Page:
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To beat Argentina in Copa America, a team must slow its attack

Argentina’s Lionel Messi takes a free kick during a Copa America Centenario Group D soccer match against Bolivia. (AP Photo/Ted S. Warren)

Can anyone beat Argentina? Coming into the Copa America, Argentina was the clear favorite, but Chile and Brazil could make their cases, and Mexico looked to have an outside shot. Now Brazil has been eliminated and Argentina throttled Chile. And then to top it off, Argentina was drawn into the softer side of the knockout bracket. A semifinal matchup with the United States awaits if Argentina can get by Venezuela on Saturday, while Mexico and Chile sit on the other side of the bracket.

In the group stage Argentina looked unbeatable, outscoring Chile, Panama and Bolivia 10-1 and allowing not a single clear-cut scoring chance in 270 minutes.

The Argentine attack was probably not as dominant as the top-line score suggests, but clinical finishing isn’t unexpected when Lionel Messi, Angel Di Maria and Gonzalo Higuain are at the point of attack. But it is the defense that deserves particular praise. To concede less than one expected goal in three matches is excellent, but to do so while covering for mediocre-at-best center backs Ramiro Funes Mori and Nicolas Otamendi is spectacular.

The key here has been defensive midfielder Javier Mascherano, who is perhaps the game’s best at this specific role. Before he was rested against Bolivia, Mascherano had notched 17 ball recoveries in the defensive half in two matches, along with a handful of tackles. His positioning and power allows Mascherano to be first to loose balls or force opposing attackers to be loose with their touch, and his sureness on the ball means he can then quickly begin a new possession for Argentina. He has been supported as well by a relatively defensive midfield partner in Augusto Fernandez, and both fullbacks play relatively conservatively. This back six, of which Mascherano is the unquestioned rock, is what other sides in the Copa will need to unlock if they mean to win the tournament.

This is a problem that much better teams have failed to solve in recent tournaments. During the knockout phase of the Copa America in 2015, Argentina conceded only one goal — eventually falling on penalties to Chile after 120 minutes of suffocating defense. And in the 2014 World Cup, Argentina had not conceded a single goal in the knockout rounds until Mario Gotze found a breakthrough in the last period of extra time in the final. There is little reason right now to expect anyone to solve Argentina’s back six or to find a way around Mascherano.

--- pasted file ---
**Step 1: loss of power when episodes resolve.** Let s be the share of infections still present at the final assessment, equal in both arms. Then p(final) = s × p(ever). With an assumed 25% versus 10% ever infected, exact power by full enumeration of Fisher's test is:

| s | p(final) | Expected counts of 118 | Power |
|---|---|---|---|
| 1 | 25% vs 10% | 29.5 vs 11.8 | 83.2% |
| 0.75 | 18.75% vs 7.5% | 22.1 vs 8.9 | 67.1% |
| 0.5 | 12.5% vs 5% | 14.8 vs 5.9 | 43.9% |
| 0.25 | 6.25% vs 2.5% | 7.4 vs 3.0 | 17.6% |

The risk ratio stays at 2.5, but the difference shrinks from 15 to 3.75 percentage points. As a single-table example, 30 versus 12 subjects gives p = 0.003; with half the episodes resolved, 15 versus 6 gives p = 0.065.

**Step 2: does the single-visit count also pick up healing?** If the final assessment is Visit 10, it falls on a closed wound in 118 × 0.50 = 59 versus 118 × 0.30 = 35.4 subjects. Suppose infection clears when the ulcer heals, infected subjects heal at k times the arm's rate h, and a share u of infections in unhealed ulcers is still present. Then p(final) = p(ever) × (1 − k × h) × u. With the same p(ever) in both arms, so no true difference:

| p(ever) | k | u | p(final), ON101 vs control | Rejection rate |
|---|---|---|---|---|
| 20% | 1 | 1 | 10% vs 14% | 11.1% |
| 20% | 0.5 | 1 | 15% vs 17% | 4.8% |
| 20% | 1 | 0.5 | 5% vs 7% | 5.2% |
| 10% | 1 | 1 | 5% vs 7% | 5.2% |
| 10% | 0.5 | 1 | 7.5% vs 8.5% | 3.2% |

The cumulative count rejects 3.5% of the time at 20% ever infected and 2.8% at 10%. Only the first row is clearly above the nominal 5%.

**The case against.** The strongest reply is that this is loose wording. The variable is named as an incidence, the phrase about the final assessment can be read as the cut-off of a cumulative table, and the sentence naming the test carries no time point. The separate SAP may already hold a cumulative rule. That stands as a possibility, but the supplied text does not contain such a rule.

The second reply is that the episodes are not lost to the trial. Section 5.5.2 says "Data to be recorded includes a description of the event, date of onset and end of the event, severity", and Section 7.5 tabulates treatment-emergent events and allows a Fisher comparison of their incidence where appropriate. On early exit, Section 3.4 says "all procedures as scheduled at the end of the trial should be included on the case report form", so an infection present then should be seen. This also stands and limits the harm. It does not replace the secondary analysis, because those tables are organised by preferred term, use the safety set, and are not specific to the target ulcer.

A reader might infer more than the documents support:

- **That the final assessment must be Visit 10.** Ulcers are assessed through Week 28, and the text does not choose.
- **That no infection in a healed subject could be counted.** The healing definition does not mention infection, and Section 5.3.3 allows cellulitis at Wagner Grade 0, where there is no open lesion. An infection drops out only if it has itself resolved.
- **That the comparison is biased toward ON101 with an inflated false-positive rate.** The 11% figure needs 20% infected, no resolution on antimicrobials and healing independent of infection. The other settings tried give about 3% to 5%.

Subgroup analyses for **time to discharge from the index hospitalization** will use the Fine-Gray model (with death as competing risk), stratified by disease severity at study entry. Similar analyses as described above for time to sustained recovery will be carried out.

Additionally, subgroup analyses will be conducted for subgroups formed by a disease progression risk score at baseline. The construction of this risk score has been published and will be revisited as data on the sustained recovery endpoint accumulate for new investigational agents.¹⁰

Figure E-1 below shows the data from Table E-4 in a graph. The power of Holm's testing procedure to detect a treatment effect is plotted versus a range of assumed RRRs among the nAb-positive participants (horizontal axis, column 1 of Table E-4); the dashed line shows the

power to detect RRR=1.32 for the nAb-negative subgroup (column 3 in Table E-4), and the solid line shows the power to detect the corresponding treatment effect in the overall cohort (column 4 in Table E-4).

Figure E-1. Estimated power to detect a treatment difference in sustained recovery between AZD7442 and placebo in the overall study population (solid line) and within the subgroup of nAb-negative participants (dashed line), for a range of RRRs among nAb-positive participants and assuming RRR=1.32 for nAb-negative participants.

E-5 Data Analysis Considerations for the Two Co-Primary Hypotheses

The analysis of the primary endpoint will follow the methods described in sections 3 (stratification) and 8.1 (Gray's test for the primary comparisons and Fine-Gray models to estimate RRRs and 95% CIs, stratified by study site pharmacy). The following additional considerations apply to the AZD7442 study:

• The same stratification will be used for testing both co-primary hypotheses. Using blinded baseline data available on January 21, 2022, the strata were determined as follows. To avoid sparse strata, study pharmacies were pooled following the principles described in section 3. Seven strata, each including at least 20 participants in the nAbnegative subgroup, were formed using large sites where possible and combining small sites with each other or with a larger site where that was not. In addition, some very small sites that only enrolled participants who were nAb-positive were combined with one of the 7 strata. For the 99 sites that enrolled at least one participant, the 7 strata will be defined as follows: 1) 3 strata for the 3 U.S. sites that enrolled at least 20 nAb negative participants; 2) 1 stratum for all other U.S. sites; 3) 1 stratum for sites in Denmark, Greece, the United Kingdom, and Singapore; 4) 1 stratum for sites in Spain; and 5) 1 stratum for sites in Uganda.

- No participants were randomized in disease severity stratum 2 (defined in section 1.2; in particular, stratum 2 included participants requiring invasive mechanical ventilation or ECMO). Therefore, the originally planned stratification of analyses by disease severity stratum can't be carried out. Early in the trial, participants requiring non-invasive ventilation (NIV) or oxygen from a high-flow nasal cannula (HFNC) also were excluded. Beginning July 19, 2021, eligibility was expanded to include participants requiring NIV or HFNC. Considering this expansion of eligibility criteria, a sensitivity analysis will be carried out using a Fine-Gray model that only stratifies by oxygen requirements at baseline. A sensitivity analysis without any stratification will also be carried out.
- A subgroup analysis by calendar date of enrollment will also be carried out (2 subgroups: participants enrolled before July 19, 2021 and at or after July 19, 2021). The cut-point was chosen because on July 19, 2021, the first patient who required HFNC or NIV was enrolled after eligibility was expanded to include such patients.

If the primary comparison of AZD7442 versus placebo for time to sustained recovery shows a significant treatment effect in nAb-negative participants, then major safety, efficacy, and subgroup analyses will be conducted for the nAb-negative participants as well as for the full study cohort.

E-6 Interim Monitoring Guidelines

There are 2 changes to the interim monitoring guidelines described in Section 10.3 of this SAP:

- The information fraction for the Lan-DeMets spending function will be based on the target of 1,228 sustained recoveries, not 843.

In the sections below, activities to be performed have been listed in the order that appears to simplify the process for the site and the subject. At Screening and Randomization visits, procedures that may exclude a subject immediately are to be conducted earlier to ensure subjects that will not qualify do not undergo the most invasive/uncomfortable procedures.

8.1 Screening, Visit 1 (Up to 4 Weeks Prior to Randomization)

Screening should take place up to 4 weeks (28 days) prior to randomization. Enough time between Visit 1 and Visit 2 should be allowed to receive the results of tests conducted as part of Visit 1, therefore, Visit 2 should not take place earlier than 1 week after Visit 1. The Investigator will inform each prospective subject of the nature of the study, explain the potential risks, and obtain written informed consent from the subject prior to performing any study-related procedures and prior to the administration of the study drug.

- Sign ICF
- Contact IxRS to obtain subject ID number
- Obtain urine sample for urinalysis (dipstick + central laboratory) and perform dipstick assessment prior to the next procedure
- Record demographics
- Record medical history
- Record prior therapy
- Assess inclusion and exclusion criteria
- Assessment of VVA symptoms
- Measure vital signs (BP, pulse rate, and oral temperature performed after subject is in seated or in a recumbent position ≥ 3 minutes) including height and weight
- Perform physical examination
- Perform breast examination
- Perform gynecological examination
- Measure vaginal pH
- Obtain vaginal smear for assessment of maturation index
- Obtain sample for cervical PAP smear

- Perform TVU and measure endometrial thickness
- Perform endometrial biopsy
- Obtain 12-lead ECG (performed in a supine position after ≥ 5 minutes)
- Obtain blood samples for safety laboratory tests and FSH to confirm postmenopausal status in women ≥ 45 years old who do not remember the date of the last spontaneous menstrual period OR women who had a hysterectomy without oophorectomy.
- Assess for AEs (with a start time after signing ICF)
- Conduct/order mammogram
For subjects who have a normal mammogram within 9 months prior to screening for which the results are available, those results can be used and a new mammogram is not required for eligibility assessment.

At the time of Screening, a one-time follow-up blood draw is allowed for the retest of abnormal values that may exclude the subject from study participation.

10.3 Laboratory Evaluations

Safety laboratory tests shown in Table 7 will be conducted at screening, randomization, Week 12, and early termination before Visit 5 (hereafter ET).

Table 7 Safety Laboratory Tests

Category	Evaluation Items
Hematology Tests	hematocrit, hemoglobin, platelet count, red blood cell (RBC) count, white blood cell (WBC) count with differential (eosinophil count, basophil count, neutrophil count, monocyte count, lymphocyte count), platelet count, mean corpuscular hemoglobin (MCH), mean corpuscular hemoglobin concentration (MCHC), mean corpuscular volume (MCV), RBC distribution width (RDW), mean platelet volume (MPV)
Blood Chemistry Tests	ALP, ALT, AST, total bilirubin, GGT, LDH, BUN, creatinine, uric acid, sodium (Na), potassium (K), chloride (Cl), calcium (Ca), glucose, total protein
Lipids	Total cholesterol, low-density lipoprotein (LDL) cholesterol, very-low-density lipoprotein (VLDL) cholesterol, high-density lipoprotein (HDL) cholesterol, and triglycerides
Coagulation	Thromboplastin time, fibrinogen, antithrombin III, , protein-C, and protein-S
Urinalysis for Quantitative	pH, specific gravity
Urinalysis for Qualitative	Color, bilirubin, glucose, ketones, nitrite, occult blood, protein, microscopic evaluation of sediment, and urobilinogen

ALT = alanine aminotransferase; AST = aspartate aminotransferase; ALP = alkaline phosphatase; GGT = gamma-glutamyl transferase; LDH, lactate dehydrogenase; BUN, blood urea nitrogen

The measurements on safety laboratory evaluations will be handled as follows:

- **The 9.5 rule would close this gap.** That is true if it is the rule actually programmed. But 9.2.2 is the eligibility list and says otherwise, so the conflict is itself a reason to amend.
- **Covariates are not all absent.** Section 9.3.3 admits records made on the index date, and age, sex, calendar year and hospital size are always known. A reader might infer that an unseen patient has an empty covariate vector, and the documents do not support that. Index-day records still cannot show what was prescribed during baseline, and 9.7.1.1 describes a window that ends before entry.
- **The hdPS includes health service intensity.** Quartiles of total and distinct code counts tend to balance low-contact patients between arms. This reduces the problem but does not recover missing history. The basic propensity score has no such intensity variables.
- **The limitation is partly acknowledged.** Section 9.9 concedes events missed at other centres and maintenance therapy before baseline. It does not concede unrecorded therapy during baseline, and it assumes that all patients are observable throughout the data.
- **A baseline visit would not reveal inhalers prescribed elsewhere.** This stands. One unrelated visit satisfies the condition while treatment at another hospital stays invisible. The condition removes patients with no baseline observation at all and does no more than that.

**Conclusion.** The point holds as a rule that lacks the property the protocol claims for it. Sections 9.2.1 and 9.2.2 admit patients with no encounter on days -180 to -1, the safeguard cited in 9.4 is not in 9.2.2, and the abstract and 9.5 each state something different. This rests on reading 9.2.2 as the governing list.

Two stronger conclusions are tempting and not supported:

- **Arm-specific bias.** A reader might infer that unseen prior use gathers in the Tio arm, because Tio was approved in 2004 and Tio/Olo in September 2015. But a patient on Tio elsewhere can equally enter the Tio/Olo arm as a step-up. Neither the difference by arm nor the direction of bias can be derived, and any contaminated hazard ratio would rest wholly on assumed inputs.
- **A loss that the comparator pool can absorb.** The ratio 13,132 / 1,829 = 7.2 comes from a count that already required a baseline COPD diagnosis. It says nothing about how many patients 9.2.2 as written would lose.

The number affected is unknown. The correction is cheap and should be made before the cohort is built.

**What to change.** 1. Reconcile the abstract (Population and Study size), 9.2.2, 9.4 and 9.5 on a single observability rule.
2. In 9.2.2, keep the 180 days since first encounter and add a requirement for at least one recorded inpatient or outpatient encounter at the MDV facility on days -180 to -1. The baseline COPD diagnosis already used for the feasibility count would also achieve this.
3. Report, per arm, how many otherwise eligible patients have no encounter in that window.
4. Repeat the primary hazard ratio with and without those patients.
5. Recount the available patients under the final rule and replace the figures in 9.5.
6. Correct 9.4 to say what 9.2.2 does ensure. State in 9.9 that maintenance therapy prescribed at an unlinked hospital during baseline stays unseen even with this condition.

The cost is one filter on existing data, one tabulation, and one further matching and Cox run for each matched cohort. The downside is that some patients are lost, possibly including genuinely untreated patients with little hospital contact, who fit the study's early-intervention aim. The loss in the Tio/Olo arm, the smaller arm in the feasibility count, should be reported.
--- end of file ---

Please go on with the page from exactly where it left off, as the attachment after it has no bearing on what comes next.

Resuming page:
So the most likely way past Argentina would be to slow its attack and hope to nick a lucky goal or a penalty shootout. So far in this tournament, however, Argentina’s front four has been excellent. Messi is returning to fitness, Ever Banega and Erik Lamela have provided playmaking, and Sergio Aguero and Gonzalo Higuain have been consistently dangerous at the point of attack. Argentina has the most well-distributed chance creation numbers in the Copa. Despite creating five expected goals, no Argentine player has more than 0.7 expected goals or expected assists. Everyone has gotten in on the act. This is particularly important because the back six typically contribute little to the attack, so if there is a weak link defenses should find it easy to target and slow Argentina down. The loss of Di Maria to injury is a problem, but it will also take a strong defensive performance to slow down such a balanced attack.

While anything can happen in a tournament, right now Argentina is rightly the massive favorite to take the Copa America title.